Then there was the ominous disparity between the treatment of different protesting groups. In June 2020 seventy fines were handed out to Black Lives Matter demonstrators for allegedly breaching covid-19 containment regulations.² Six days later a Save Our Monuments protest in Belfast organised by British army veterans and loyalists passed off without the police issuing any fines.

It would be wrong, however, to view the practice of policing in the Six Counties as an aberration of itself, because this latest policing mess is not something out of keeping with how the administration of the Six Counties is functioning, or malfunctioning, to be more exact.

For starters, the devolved administration at Stormont is once again in lock-down, this time as a result of the DUP’s objections to the well-forecast and detailed implementation of Brexit. This was—difficult though it may now be to believe—a deal the party greatly favoured. Not only did it financially assist the leave campaign but thereafter it supported the Tory government’s “Get Brexit done.” Yet, as a recent article in the Financial Times put it, “the UK’s Brexiters pursued a form of Brexit and made promises that could only result in weakening Northern Ireland’s place in the United Kingdom.”³

Let that sink in. The DUP, the largest unionist party in the North and supposedly a staunch advocate of the sovereignty of the British Parliament over Northern Ireland’s affairs, now stubbornly refusing to accept the House of Commons’ overwhelming vote in favour of the Windsor framework; a unionist party dedicated to maintaining the constitutional position of the Six Counties within the United Kingdom while in effect undermining this very objective.

The latest episode in the DUP’s continuing drama has echoes of the one affecting the PSNI. Recently the communiqué of the party leader, Jeffrey Donaldson, to his members was leaked to the media. Though probably leaked deliberately, it showed an organisation in deep disarray and one without a clear, agreed strategy on how to break out of its self-inflicted cul-de-sac.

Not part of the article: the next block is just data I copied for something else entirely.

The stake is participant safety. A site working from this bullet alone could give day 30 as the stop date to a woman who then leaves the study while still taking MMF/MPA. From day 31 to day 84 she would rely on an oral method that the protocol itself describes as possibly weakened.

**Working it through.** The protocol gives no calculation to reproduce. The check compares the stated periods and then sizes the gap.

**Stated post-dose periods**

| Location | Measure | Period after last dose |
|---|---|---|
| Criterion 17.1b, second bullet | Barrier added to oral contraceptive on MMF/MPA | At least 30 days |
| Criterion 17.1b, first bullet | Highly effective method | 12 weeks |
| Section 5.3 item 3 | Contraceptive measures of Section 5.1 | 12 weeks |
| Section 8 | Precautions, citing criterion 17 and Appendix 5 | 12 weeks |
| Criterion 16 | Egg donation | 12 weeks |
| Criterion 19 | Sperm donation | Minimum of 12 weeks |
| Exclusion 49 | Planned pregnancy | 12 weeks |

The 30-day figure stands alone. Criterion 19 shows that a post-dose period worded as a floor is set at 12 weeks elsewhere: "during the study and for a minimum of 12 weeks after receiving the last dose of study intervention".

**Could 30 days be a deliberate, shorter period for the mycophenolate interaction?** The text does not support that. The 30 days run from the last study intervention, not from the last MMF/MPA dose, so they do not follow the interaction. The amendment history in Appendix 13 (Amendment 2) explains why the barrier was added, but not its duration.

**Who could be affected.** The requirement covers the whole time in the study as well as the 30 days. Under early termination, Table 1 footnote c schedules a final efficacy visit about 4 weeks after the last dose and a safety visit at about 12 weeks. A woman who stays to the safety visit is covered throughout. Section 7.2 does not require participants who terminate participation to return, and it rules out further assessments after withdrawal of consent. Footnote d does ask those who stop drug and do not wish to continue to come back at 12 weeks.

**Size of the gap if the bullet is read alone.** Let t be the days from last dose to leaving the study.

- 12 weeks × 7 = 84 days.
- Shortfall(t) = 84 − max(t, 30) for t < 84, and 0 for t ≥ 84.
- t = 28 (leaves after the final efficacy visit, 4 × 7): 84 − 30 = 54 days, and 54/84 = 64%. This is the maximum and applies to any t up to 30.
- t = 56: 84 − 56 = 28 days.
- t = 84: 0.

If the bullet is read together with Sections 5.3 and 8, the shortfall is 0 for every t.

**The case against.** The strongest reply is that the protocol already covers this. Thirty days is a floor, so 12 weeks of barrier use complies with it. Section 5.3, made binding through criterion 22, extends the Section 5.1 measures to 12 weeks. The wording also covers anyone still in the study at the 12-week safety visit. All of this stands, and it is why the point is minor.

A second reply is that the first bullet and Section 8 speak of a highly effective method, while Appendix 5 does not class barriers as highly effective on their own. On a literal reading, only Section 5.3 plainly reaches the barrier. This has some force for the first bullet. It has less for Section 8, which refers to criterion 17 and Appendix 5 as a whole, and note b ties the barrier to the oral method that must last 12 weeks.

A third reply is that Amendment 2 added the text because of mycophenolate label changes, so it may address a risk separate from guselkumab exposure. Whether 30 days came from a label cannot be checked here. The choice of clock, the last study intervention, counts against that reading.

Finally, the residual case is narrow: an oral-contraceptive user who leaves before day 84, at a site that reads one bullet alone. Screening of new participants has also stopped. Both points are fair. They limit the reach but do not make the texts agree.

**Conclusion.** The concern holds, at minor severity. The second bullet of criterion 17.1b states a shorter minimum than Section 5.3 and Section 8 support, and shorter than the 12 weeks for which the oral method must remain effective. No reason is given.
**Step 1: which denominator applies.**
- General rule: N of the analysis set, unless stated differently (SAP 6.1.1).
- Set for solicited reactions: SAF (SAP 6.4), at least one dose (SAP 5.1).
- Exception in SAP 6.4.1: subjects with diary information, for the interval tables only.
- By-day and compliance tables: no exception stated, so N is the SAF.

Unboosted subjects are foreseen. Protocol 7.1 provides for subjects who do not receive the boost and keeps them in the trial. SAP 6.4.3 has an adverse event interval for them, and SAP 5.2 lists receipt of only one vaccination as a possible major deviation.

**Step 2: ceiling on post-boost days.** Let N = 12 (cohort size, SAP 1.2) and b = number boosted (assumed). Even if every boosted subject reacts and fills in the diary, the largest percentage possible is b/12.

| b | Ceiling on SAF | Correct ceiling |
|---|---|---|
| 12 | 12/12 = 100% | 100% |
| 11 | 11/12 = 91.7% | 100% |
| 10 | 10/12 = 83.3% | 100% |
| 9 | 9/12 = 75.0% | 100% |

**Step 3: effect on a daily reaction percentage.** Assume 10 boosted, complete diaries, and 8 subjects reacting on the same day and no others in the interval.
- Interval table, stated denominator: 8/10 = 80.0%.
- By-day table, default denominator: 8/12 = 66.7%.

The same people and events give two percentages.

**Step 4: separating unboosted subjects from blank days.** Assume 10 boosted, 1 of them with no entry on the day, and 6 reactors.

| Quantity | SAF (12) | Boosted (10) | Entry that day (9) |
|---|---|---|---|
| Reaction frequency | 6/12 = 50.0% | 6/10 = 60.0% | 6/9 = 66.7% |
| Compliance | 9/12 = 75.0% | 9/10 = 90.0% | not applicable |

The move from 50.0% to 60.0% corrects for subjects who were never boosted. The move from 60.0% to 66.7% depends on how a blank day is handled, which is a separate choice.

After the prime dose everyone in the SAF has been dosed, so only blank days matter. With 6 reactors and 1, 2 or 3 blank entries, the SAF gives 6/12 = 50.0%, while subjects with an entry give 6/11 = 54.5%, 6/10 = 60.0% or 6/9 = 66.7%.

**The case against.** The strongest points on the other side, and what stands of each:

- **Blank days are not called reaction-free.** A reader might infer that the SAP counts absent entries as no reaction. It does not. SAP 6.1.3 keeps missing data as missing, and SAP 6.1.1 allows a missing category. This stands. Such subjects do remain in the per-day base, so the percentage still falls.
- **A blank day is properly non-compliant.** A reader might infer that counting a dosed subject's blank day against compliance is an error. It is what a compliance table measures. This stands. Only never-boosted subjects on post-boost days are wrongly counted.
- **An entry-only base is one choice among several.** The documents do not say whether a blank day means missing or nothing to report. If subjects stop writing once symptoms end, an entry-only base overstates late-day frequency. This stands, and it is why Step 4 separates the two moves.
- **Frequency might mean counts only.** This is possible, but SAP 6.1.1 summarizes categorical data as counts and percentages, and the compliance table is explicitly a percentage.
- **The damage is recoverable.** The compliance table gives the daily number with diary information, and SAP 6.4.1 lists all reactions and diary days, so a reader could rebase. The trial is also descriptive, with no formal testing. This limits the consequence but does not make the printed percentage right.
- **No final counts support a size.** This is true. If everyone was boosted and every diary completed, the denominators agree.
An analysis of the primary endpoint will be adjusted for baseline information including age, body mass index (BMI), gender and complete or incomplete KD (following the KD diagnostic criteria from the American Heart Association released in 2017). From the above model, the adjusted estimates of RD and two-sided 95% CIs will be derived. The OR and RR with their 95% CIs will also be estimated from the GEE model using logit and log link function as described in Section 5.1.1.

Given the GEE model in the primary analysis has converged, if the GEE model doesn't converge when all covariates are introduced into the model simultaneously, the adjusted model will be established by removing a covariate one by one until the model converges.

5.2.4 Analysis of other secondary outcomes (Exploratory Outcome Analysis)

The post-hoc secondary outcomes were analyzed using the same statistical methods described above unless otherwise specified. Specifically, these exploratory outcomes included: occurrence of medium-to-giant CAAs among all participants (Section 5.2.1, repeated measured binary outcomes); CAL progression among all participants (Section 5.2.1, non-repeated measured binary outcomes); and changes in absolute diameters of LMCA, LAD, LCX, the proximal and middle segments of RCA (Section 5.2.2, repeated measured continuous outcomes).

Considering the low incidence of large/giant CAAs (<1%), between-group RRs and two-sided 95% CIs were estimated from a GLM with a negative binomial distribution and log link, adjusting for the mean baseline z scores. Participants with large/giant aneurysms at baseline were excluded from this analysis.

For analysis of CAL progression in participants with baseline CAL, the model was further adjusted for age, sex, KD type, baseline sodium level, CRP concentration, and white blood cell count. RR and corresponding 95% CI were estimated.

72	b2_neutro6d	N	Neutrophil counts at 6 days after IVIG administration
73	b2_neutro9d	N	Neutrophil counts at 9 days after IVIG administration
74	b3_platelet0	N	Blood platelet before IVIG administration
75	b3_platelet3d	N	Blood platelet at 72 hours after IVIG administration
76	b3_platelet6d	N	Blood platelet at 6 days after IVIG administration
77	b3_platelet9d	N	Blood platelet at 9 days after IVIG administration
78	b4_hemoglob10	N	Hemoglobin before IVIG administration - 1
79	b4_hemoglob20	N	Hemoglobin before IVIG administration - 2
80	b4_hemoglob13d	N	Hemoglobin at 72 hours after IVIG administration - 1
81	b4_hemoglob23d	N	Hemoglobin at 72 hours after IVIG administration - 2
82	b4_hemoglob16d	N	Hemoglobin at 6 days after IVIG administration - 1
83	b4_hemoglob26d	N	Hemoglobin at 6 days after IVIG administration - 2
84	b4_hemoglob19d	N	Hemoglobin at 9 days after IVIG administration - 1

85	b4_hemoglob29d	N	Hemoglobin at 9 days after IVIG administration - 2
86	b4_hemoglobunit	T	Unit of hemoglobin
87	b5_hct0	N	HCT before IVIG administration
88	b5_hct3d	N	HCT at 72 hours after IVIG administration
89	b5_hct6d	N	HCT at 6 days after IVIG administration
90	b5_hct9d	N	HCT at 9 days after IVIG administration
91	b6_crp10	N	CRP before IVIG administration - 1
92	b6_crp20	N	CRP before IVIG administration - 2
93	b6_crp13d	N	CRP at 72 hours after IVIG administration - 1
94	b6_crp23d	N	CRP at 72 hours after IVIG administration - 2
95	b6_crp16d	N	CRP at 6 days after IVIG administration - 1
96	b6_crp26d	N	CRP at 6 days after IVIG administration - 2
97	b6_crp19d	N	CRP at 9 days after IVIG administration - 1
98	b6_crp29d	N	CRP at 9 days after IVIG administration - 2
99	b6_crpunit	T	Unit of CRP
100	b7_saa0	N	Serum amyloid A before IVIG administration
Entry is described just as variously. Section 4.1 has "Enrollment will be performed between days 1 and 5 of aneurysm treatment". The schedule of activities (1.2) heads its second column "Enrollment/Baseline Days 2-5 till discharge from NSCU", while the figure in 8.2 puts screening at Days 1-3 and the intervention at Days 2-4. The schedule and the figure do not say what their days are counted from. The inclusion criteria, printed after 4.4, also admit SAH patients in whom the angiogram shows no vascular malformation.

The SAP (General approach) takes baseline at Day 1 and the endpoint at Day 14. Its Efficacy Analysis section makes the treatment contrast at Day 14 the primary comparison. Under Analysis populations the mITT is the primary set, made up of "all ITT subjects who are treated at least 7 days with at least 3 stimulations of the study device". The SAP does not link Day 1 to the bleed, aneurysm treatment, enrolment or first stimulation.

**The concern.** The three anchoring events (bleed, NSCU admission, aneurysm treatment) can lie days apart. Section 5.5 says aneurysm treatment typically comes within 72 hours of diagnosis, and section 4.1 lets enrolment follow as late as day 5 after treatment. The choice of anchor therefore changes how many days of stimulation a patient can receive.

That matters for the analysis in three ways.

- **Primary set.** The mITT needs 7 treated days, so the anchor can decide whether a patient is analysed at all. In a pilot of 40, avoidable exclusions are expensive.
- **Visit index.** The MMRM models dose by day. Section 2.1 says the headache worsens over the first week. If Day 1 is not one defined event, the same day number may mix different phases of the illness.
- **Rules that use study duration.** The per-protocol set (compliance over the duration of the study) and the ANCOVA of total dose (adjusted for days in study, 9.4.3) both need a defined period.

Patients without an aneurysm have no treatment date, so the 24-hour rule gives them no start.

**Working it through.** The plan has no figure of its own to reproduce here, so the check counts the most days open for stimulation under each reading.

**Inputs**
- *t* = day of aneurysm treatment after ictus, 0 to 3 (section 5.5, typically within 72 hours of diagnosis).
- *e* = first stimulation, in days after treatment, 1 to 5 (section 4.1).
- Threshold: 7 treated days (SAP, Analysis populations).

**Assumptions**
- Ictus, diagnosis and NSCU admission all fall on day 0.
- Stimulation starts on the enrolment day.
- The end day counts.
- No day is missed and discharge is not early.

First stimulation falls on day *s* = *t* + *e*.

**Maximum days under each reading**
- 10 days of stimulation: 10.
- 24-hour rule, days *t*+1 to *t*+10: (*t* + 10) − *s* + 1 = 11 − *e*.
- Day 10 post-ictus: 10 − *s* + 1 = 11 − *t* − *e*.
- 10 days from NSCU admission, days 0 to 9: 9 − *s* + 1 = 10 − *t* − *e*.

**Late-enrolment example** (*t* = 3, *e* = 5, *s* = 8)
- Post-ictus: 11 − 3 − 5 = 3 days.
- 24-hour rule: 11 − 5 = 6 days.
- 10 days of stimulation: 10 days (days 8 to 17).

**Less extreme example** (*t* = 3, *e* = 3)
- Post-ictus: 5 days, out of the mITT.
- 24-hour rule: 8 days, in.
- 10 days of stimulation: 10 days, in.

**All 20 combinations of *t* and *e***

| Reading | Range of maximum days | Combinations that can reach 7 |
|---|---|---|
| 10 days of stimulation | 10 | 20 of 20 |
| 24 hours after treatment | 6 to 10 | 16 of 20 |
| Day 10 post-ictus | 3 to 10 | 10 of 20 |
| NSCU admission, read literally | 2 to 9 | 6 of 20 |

All very amusing for those of us who don’t vote DUP, but only up to a point. The North now appears to many on the outside to be settled and peaceful almost to the point of being boring. Appearances, however, can be deceptive, and especially so in a contested space such as the Six Counties.

Rapidly changing demographics—as evidenced by the latest census, a Sinn Féin first minister elect, a British public and its government indifferent to Northern Irish affairs—are unsettling factors for a significant section of unionism, a section of the community agitated by such mundane happenings as bilingual road signage or GAA matches being broadcast on the BBC.

Consider, then, how much more disturbing for these people it would be if the first minister and her party’s reasonable request for a border poll were to be granted. Consider, then, the prospect of the armed PSNI under the command of its current management and supervised by the Northern Ireland Policing Board dealing with a situation such as that.

Maybe now you can see why policing is still no laughing matter in the North.

  1. Rory Winters, “Almost twice the number of Catholics than Protestants arrested by PSNI,” Irish Times, 10 December 2021 (https://tinyurl.com/ms3ej559).
  2. Julian O’Neill, “PSNI chief ‘sorry’ over policing at Black Lives Matter protests,” BBC News, 22 December 2020 (https://tinyurl.com/525fe6xc)
  3. Stephen Bush, “British neglect risks Northern Ireland’s future,” Financial Times, 16 August 2023.